Russian 'brothers' now captors to soldiers in Ukraine

Share with others:


Print Email Read Later

PEREVALNE, Ukraine -- The cloaked soldiers camped outside the Ukrainian coastal security base may be silent to strangers about who they are and where they come from. But they freely admit to the Ukrainian soldiers they've surrounded that they come from Russia.

In fact, they say that when they left their Russian base, they were under the impression they were leaving on a training exercise somewhere in their native land.

"Then when they saw the mountains and were told this was not training, they assumed they were in Chechnya," said a Ukrainian officer involved in talks with the Russians. "When they learned they were actually in Ukraine, in Crimea, they told us they were shocked."

Here in Perevalne, an uneasy calm holds, though the stress is obvious on everyone involved.

The officer who spoke is a captain in what he would describe only as a brigade of foot soldiers under the framework of the Ukrainian navy. He agreed to talk only on condition that his name not be used. He believes what is going on should be known, he said, but attaching his name to it would make him less effective in dealing with the Russians.

There is nothing more important to him, his men and his country right now than reaching some kind of agreement with the Russians that sees this situation end without violence, he said.

"I tell you the truth, I would have been less surprised to find men from the moon surrounding our base," he said. "Right now, the Russians are our captors. But I cannot get my mind around the idea that they are the enemy. The Russians have always been my brothers. Are we expected to spill the blood of our brother? And if we cannot, will they spill ours?"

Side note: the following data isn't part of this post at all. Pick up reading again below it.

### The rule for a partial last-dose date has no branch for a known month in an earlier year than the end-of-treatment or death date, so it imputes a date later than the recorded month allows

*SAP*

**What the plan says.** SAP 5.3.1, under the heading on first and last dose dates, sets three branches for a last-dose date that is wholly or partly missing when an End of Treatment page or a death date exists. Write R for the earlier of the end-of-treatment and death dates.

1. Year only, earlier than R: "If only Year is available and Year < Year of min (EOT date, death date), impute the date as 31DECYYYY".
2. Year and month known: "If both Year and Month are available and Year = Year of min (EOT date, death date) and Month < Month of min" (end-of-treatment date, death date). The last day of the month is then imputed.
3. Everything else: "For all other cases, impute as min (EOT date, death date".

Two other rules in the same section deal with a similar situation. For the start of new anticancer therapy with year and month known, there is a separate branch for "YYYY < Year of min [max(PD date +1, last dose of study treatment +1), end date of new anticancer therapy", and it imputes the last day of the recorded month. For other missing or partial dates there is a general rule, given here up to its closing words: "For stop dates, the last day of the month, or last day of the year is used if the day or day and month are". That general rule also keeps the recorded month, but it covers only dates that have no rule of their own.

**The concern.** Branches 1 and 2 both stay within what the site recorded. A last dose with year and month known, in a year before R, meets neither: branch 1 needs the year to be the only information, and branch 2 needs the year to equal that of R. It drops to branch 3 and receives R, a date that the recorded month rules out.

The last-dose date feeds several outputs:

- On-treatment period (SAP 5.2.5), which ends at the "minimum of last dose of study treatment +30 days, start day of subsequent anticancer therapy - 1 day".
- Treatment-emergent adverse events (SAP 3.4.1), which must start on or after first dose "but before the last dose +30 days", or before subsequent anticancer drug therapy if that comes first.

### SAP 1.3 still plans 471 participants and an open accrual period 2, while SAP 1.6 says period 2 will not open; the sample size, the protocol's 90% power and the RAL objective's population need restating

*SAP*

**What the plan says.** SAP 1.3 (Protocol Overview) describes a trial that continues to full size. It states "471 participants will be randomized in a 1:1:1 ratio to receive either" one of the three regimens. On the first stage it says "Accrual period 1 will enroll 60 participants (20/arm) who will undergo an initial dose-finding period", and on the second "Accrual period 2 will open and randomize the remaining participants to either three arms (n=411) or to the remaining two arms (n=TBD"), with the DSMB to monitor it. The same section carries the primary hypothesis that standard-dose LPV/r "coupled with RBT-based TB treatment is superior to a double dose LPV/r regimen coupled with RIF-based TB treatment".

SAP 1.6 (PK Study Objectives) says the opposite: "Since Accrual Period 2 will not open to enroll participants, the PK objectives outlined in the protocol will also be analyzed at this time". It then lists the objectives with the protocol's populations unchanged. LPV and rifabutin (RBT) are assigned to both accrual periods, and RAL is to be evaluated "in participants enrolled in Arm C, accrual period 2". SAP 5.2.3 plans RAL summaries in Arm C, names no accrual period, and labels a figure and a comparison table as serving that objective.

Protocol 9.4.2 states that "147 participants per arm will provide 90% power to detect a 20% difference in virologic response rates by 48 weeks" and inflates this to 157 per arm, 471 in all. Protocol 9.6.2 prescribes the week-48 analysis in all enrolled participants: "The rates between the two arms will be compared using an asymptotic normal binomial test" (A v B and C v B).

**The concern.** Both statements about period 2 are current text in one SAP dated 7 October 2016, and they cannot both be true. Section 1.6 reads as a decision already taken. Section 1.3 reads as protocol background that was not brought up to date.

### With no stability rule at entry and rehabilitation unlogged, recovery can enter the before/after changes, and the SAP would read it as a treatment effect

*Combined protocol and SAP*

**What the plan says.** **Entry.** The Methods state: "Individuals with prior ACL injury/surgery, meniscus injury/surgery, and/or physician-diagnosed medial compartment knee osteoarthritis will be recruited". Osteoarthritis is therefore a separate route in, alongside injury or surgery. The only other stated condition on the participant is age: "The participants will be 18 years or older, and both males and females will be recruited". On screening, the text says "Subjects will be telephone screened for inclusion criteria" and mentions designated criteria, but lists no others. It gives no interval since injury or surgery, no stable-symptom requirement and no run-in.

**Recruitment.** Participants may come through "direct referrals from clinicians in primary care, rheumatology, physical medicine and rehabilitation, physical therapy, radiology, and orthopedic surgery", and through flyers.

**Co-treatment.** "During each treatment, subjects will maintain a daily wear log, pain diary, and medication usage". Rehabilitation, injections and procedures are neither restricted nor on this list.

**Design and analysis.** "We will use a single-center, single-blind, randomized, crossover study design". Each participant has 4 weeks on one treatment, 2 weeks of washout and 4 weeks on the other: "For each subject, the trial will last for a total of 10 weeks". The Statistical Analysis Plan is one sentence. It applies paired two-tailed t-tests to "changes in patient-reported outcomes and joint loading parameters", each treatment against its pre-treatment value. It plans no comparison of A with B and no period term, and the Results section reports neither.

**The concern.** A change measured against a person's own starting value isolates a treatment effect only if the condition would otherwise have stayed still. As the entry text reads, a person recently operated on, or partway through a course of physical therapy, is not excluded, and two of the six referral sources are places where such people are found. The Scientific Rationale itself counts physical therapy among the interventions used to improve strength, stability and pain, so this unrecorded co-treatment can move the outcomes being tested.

The brigade is not new to warfare. Experts in Ukrainian defense describe it as the most battle-hardened unit in the Ukrainian military. It fought alongside the United States in Iraq and worked with the international coalition in Kosovo.

The soldiers are not openly showing arms. One gate guard fidgeted with a knife while taking the request for an interview to his superiors, but there are no guns showing. The captain said that away from the view of those who come to the gate, though, men are armed and on alert.

"We have had no reassurances from Kiev that they can come to our aid," he said. "We do not even know if our families who live nearby will be protected if things go wrong. Kiev could not even tell us what we were expected to do, other than to stand firm. So we will stand firm."

Despite word games played by Russian President Vladimir Putin, the captain said the men outside his gate never pretended to be anything other than occupying troops from Russia. He noted that they come from "far, far away, from southeastern Russia, they told us during negotiations. Their trucks, 30 of them, had southeastern Russian plates."

Outside of those gates is a sizable force. The men are wearing all green, with black face coverings known as "balaclavas" -- a name coined, ironically enough, by British soldiers fighting near the Crimean town of Balaklava 160 years ago. Their weapons are kept across their chests, and several dozen patrol the ground around the base.

The base looks to be decaying, not uncommon in a Ukrainian military that the Ukrainian Parliament funded at 10 percent of requests in recent years.

As the captain spoke, a stream of wives and girlfriends made their way to a back gate for now free of Russian guards. The visitors carried plastic meal sacks. They were greeted by each soldier they came to see just outside the gate. Some kissed and embraced. Others just smiled awkwardly and stared at each other.

But the captain noted that though the back gate is unthreatened now, the men inside remain on alert. Most live in high-rise apartments half a block away. Their families remain there, alone. "We eat inside; we sleep inside. For now, we live inside," he said.


Join the conversation:

Commenting policy | How to report abuse
To report inappropriate comments, abuse and/or repeat offenders, please send an email to socialmedia@post-gazette.com and include a link to the article and a copy of the comment. Your report will be reviewed in a timely manner. Thank you.
Commenting policy | How to report abuse

Advertisement
Advertisement
Advertisement

You have 2 remaining free articles this month

Try unlimited digital access

If you are an existing subscriber,
link your account for free access. Start here

You’ve reached the limit of free articles this month.

To continue unlimited reading

If you are an existing subscriber,
link your account for free access. Start here